Campbell County, Georgia was a county of the U.S. state of Georgia from 1828 to 1931. It was created by the state legislature on December 20, 1828 from land taken from Fayette, Coweta, and Carroll counties, and from the half of DeKalb County which became Fulton County soon afterward. Georgia's Cherokee Land Lottery of 1832 also added to the county. The county was named for Duncan G. Campbell, one of the U.S. commissioners responsible for the Treaty of Indian Springs.
The original county seat was Campbellton; however, when the Atlanta & West Point Railroad began to plan its route, the town's residents said no due to noise concerns. The tracks were laid through Fairburn instead, which flourished while Campbellton died out, and Fairburn soon became the new county seat in 1870. The Campbell County Courthouse was listed on the National Register of Historic Places.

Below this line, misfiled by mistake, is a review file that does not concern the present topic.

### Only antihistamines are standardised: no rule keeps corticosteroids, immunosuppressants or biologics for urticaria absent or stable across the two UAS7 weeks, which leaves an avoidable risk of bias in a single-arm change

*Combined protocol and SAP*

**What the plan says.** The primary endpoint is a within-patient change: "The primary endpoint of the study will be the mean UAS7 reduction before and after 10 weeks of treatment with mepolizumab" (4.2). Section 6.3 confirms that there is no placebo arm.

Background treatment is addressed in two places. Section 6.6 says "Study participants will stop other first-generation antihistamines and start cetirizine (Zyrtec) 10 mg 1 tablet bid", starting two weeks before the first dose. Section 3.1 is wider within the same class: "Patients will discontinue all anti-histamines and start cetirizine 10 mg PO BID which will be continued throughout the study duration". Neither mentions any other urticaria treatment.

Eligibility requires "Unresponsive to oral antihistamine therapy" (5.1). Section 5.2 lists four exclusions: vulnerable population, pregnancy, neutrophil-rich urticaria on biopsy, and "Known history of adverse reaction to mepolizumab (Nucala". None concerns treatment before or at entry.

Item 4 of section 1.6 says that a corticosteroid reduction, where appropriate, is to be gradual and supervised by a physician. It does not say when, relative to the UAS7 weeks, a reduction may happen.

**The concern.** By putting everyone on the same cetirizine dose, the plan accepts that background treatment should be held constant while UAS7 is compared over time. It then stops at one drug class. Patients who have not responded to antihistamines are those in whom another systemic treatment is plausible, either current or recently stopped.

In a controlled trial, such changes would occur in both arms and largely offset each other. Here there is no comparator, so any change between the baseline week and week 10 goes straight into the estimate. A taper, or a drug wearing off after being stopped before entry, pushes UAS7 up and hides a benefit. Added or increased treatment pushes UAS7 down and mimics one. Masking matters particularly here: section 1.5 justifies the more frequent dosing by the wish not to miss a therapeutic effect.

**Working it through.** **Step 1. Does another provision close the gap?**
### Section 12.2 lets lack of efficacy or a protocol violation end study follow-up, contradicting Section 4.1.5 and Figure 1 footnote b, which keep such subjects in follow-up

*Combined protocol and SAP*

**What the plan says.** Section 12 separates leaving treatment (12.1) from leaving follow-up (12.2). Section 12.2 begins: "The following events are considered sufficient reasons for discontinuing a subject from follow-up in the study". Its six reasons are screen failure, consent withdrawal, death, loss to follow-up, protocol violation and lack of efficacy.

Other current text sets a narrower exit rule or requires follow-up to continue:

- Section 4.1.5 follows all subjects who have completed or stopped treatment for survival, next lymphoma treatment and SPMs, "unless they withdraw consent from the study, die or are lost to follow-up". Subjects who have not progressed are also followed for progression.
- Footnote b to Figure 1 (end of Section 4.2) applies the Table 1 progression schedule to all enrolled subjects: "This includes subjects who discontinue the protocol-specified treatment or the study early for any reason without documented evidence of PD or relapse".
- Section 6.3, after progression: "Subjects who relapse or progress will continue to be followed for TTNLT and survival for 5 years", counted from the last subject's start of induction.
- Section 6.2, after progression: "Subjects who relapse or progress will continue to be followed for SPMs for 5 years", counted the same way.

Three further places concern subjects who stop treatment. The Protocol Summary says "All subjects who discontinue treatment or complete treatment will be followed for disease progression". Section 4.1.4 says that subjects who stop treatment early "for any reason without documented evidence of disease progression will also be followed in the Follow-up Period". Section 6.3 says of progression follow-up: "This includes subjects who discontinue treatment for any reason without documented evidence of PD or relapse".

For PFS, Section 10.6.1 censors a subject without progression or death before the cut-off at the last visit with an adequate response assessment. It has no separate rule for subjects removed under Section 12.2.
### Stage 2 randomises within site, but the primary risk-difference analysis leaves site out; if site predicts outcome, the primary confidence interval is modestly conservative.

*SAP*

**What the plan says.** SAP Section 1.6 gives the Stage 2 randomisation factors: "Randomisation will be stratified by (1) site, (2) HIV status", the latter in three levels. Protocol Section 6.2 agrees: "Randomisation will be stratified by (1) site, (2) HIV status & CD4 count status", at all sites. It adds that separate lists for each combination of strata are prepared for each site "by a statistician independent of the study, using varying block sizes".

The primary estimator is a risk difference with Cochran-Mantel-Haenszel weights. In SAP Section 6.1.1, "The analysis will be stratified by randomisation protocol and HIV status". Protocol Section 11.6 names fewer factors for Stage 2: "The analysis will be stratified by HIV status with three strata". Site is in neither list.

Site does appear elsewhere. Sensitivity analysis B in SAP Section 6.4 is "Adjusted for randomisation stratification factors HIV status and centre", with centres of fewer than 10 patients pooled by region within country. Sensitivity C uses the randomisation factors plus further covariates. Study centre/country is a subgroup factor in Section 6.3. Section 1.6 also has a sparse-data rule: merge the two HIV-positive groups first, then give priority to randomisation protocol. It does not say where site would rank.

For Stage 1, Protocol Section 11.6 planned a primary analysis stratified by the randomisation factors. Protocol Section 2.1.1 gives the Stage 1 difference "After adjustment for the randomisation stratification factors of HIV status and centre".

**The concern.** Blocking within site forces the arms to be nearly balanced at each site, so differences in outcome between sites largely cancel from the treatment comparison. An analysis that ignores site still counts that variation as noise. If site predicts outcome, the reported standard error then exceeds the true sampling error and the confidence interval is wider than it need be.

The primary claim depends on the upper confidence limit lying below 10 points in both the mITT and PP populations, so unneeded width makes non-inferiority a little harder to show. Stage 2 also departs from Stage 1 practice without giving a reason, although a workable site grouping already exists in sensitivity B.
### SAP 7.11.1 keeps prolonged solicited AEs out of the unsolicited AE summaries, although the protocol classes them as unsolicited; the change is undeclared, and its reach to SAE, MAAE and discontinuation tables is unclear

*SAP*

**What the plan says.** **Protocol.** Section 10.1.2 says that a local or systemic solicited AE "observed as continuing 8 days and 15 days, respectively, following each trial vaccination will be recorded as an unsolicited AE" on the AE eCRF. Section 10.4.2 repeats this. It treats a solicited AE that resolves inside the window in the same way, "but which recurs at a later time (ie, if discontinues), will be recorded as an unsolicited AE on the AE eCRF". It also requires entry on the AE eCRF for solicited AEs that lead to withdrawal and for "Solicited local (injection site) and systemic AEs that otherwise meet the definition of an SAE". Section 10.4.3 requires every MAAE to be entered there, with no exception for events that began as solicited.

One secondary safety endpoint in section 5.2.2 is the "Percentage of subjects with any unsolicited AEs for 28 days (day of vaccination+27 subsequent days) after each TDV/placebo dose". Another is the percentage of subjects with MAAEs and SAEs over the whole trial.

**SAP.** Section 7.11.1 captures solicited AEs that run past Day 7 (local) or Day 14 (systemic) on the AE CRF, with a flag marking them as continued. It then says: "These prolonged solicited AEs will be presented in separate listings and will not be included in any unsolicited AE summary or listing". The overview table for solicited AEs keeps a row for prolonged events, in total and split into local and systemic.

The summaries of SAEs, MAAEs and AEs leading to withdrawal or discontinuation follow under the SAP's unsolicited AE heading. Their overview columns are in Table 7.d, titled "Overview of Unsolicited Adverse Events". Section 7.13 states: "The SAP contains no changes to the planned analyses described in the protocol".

The northwestern half of Campbell (and a bit more of Carroll) became Douglas County in 1870, divided on October 17 at the Chattahoochee River. The remainder of Campbell County was ceded to Fulton County at the end of 1931, along with Milton County, to save money. The legislation creating the merger was enacted on August 9, 1929, with Milton being added to the process in 1931.
Campbell County is a former county.
Note: Campbell was annexed to Fulton in 1932.